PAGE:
I believe the answer to this question is a very strong and determined YES! And I will attempt to convince you why.

I am in the third year of my PhD and my career so far can mostly be described as blue skies research. I have investigated whether shore crabs can change colour to match their background, have designed experiments to ask if jackdaws can count[9] and most recently have tested the ability of great tits to show self-control when faced with different food choices. These experiments have no direct application to conservation of species or habitats and so, really, what is the point in carrying out research such as I have done for the past four years?

Firstly, there are often unforeseen benefits that come from ‘blue skies’ research which, due to the very nature of the lack of a predefined goal, are impossible to identify beforehand. John Tyndall’s demonstration in 1869 of why the sky is blue led to significant medical advances, providing strong evidence for many important discoveries being curiosity- rather than goal-driven,[10] which paved the way for many of our research processes today. Of course it is not very-ground breaking if I find out that great tits really like to eat caterpillars of the small white butterfly, and indeed a lot of research may not end with staggering forward leaps for science, but the work done is still valuable to conservation.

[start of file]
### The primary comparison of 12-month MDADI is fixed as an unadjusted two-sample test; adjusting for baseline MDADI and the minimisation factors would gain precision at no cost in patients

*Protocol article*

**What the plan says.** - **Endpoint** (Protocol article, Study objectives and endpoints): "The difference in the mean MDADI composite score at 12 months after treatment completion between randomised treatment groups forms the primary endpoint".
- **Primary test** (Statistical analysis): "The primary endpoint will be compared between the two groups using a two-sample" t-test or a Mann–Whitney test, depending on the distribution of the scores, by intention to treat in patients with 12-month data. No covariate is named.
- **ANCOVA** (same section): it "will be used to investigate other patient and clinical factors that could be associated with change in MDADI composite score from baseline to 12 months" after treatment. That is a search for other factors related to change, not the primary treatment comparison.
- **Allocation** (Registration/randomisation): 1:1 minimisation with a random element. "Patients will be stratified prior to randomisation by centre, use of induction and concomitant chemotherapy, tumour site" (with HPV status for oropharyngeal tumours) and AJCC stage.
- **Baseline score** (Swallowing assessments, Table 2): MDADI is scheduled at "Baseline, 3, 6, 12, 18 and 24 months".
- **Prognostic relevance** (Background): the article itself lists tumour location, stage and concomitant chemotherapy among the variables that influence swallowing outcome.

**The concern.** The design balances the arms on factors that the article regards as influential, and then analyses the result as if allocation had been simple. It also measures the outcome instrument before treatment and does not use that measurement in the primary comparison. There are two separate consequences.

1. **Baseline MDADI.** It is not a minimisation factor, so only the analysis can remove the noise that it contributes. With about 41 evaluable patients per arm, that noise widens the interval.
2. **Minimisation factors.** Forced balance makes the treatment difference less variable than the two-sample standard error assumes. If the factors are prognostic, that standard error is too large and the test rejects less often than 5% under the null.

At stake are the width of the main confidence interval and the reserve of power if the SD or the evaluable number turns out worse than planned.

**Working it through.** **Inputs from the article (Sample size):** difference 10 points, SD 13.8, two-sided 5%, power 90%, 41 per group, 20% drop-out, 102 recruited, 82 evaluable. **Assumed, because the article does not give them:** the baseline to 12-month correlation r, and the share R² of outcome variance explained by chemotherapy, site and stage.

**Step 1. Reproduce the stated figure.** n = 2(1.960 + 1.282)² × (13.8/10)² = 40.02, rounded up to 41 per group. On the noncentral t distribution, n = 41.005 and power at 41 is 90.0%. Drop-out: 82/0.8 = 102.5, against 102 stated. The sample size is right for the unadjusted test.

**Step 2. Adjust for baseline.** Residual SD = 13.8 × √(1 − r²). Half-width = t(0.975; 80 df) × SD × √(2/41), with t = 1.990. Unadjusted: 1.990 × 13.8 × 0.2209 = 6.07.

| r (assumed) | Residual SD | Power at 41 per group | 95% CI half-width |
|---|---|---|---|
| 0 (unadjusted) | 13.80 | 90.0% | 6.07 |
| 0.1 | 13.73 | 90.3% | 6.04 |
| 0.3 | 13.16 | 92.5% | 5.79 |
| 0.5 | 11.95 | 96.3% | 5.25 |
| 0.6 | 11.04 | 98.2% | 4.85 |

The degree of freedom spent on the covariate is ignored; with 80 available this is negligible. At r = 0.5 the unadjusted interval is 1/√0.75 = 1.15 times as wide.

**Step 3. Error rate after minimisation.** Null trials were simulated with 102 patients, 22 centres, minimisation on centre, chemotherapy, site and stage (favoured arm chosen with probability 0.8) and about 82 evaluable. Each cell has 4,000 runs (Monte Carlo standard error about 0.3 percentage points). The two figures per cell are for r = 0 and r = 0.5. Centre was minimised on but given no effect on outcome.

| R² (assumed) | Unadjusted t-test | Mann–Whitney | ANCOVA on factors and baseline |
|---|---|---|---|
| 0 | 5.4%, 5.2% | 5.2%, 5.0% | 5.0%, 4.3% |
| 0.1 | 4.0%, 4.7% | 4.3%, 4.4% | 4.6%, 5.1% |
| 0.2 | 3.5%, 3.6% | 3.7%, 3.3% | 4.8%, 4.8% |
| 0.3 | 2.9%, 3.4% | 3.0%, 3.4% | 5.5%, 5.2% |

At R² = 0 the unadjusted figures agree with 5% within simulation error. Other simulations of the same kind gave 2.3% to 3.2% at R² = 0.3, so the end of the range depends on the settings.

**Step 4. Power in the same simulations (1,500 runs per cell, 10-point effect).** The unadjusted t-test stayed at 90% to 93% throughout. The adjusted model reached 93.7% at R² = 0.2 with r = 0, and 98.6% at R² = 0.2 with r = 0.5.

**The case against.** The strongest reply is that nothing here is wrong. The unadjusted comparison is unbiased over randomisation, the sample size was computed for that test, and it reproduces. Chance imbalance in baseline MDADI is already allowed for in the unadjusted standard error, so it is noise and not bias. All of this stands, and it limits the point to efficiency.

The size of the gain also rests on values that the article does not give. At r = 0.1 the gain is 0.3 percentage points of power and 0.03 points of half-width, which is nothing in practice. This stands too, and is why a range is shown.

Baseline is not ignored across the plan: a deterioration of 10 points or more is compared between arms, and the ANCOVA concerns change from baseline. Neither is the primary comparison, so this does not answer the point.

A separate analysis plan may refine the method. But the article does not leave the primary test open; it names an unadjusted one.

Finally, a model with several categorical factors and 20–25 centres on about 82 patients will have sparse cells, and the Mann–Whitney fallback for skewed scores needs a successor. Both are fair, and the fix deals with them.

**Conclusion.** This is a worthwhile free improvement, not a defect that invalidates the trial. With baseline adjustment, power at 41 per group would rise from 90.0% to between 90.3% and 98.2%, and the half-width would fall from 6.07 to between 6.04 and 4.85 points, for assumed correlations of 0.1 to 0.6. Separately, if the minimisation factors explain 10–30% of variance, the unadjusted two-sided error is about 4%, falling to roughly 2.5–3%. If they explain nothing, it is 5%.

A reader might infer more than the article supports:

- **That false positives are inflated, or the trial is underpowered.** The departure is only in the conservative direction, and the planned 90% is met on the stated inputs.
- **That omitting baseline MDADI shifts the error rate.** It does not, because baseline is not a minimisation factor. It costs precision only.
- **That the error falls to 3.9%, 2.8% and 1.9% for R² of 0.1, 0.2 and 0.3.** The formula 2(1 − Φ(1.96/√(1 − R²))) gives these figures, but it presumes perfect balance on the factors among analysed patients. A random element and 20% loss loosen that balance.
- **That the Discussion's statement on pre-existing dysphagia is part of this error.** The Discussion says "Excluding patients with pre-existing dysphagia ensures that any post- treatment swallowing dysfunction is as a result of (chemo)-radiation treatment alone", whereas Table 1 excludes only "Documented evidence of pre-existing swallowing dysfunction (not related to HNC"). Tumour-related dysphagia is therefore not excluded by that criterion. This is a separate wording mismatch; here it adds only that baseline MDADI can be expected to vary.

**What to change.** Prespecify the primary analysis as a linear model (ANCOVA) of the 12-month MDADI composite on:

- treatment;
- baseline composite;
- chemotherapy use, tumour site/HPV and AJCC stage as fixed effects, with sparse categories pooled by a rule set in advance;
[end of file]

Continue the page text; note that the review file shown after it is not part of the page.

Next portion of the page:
Secondly, effective conservation of habitats and species is not possible without awareness of what we are trying to conserve. We need curiosity-driven ‘blue skies’ research to broaden our knowledge of ecology and behaviour so we can understand how animals use and fit into their environments. Only then can we plan management strategies that will really make a difference.

Thirdly, engaging people in conservation and inspiring action in their own lives requires them to have an interest of what it is we are trying to protect. There are some really amazing behaviours and fascinating life cycles of animals on our planet which many of us are not even aware exist! ‘Blue skies’ research reveals the many wonders of the natural world, which then inspires people to protect it.

Blue skies research can reveal the wonders of our world!